With ethical guidelines in place, twin studies have been the foundation for some fascinating discoveries. Dr. Thomas Bouchard’s 1979 twin study at the Minnesota Center for Twin and Family research followed James Arthur Springer and James Edward Lewis, identical twins who were adopted by different families and reunited 39 years later. Growing up, Lewis had a dog named Toy. In school, he enjoyed math and carpentry but was never gifted at spelling. Later in life, he married a woman named Linda, divorced Linda, and then married a woman named Betty. He had a son named James Alan. He worked as a security guard, drove a Chevrolet, and smoked avidly. Upon reuniting with James Springer, both James discovered that they had lived the same lives: that, despite separation from Lewis at birth, Springer also had a dog named Toy, enjoyed math and carpentry but never spelling, married a Linda, divorced a Linda, married a Betty, had a son named James Alan, worked as a security guard, drove a Chevrolet, and smoked avidly. They lived within 45 miles of each other, which could explain some of the similarities. Perhaps this is an isolated instance of extraordinary similarity. Still, this story seems like a remarkable example of genetic determinism.
Other twin studies have been significant in clarifying the roles of genetics in obesity, sexual orientation, eating disorders, I.Q., and common diseases such as osteoarthritis and cataracts. Although epigenetics is still a developing field with more questions than answers, current findings seem to point to the interdependency between nature and nurture. Although we have free will, we are inextricably influenced by our genome and our environments. To this day, twin studies reveal exciting new knowledge on epigenetics: for example, NASA’s ground-breaking study with twin astronauts Scott and Mark Kelly reveals enormous insight into epigenetic changes in the extreme space environment. I am appreciative of the ethical contributions of researchers and participants, and excited to observe what is yet to come in the field of epigenetics.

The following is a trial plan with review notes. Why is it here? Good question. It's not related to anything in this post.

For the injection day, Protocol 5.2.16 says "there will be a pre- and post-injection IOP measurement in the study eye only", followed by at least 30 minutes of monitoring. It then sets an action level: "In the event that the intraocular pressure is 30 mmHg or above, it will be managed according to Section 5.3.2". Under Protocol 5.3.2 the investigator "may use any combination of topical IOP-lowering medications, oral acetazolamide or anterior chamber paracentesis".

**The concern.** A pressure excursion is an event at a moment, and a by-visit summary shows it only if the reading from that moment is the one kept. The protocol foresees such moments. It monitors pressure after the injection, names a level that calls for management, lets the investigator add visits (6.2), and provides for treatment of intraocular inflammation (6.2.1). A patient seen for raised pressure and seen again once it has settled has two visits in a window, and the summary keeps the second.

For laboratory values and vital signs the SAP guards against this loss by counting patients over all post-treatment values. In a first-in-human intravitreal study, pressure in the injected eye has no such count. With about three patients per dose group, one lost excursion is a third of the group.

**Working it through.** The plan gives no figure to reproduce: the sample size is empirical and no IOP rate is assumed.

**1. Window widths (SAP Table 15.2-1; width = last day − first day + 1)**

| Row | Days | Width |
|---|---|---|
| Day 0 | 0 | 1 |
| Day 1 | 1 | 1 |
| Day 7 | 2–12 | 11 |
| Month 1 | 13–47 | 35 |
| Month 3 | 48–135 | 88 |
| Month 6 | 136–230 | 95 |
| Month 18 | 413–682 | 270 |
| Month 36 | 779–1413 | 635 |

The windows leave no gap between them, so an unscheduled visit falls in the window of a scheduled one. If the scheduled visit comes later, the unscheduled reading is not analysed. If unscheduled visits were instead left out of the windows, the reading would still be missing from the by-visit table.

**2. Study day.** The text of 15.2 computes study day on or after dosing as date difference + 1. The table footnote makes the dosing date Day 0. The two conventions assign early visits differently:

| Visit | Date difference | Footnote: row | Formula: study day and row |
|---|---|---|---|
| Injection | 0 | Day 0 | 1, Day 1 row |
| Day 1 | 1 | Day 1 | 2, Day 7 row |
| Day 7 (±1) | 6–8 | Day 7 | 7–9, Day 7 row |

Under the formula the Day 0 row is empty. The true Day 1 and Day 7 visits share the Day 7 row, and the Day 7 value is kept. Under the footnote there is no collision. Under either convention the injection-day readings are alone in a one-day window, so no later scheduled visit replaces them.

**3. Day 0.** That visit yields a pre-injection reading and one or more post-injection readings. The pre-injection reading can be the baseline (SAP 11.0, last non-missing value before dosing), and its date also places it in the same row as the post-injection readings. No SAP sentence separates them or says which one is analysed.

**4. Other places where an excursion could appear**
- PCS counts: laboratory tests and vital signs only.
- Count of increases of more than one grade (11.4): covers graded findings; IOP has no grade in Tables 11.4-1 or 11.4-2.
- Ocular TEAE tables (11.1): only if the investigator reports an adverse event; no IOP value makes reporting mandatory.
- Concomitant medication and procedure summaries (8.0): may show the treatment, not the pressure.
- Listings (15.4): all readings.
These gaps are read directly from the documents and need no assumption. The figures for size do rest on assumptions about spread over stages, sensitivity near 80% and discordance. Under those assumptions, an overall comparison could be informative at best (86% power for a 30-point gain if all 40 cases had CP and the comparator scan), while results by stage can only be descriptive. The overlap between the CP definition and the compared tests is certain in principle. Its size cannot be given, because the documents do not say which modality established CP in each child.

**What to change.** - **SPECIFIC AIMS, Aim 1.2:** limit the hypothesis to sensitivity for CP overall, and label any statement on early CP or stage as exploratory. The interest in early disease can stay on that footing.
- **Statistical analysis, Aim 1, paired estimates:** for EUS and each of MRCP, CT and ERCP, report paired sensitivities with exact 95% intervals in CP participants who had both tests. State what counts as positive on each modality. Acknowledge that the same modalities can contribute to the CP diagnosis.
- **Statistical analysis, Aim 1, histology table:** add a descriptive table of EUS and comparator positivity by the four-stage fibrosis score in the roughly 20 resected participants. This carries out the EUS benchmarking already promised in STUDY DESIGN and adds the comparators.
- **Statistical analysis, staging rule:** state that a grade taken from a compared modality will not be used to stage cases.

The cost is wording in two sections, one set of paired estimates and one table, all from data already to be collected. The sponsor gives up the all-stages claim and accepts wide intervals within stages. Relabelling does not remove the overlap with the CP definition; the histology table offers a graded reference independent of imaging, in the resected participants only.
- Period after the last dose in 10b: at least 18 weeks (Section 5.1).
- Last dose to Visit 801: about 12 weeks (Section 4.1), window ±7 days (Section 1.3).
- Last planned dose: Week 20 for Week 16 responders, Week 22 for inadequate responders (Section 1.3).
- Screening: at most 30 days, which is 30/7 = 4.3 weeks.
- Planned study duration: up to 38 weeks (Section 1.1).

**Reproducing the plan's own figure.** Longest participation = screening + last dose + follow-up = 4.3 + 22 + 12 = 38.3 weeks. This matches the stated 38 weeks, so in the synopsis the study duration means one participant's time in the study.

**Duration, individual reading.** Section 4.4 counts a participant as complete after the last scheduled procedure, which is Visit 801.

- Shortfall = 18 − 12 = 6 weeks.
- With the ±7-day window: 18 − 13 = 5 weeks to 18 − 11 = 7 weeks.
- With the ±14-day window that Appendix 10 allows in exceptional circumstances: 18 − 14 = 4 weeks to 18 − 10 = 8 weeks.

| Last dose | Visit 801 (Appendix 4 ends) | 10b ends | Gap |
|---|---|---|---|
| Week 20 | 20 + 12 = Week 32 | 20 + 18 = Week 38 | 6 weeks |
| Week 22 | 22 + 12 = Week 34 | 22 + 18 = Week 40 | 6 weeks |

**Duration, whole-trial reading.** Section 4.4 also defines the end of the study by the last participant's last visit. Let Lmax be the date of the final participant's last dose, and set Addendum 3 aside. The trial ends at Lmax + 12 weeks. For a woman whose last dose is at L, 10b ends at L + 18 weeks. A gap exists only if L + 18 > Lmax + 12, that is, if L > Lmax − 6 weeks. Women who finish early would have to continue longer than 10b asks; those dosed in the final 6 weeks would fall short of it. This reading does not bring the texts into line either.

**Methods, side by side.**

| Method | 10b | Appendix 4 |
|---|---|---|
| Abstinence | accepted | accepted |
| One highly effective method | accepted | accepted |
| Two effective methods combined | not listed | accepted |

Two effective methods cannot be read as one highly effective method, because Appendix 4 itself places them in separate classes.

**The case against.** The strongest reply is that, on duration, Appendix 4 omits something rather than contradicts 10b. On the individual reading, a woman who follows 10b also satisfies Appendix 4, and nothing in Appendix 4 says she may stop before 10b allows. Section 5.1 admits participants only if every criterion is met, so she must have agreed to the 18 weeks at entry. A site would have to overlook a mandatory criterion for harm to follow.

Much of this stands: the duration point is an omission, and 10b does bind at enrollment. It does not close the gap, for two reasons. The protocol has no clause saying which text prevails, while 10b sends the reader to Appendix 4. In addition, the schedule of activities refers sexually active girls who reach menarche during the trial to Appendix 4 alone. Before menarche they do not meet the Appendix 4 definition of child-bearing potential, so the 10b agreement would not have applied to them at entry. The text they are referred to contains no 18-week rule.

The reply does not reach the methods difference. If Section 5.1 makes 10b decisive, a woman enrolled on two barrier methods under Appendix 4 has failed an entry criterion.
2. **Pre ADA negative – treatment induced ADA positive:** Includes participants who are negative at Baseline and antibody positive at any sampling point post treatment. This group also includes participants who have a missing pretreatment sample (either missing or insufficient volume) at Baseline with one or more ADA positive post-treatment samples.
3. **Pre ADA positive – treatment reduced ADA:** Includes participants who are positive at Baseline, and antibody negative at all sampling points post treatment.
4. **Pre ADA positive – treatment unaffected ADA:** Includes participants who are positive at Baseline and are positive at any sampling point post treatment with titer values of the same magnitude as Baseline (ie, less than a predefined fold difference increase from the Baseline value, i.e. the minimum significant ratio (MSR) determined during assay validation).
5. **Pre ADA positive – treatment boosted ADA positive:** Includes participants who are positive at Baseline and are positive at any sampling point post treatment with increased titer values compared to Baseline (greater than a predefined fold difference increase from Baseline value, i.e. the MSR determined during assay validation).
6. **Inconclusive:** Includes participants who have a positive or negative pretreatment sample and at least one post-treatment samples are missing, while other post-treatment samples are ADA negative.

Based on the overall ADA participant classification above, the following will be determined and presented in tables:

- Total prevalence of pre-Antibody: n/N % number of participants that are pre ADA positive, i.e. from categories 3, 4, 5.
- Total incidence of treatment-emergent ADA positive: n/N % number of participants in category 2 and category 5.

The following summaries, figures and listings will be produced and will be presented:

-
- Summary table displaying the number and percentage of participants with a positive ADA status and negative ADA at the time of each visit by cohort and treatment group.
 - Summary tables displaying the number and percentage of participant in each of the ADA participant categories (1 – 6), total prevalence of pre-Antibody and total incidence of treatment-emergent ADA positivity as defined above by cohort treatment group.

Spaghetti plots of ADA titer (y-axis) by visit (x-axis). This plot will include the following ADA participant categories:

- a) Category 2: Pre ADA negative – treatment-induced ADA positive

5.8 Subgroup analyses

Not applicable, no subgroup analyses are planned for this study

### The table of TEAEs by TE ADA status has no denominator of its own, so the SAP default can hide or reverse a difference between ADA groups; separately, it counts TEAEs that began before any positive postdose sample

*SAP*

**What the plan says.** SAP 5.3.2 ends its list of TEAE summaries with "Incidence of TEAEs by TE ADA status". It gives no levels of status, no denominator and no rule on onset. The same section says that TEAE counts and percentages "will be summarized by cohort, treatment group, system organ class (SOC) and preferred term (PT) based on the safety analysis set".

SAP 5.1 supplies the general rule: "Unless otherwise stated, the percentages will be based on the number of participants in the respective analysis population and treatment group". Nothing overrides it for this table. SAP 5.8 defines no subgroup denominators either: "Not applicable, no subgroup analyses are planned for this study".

CBC/Radio Canada. (0AD). The Twinning Reaction. CBCnews. https://www.cbc.ca/passionateeye/episodes/the-twinning-reaction.
Centers for Disease Control and Prevention. (2020, August 3). What is Epigenetics? Centers for Disease Control and Prevention. https://www.cdc.gov/genomics/disease/epigenetics.htm.
Chen, E. (1979, December 9). TWINS REARED APART: A LIVING LAB. The New York Times. https://www.nytimes.com/1979/12/09/archives/twins-reared-apart-a-living-lab.html.
Identical Twins Are Not Identical. Office for Science and Society. (2021, January 24). https://www.mcgill.ca/oss/article/general-science/identical-twins-are-not-identical.
Krasnewich, D. (0AD). Identical Twins. National Human Genome Research Institute. https://www.genome.gov/genetics-glossary/identical-twins.
McCormack, W., & William McCormack 2:49 am, O. 01. (0AD). Records from controversial twin study sealed at Yale until 2065. Yale Daily News Records from controversial twin study sealed at Yale until 2065 Comments. https://yaledailynews.com/blog/2018/10/01/records-from-controversial-twin-study-sealed-at-yale-until-2065/.
Perez, J. (2018, September 28). NASA's Twins Study Results Published in Science Journal. NASA. https://www.nasa.gov/feature/nasa-s-twins-study-results-published-in-science.
Than, K. (2016, March 4). A Brief History of Twin Studies. Smithsonian.com. https://www.smithsonianmag.com/science-nature/brief-history-twin-studies-180958281/.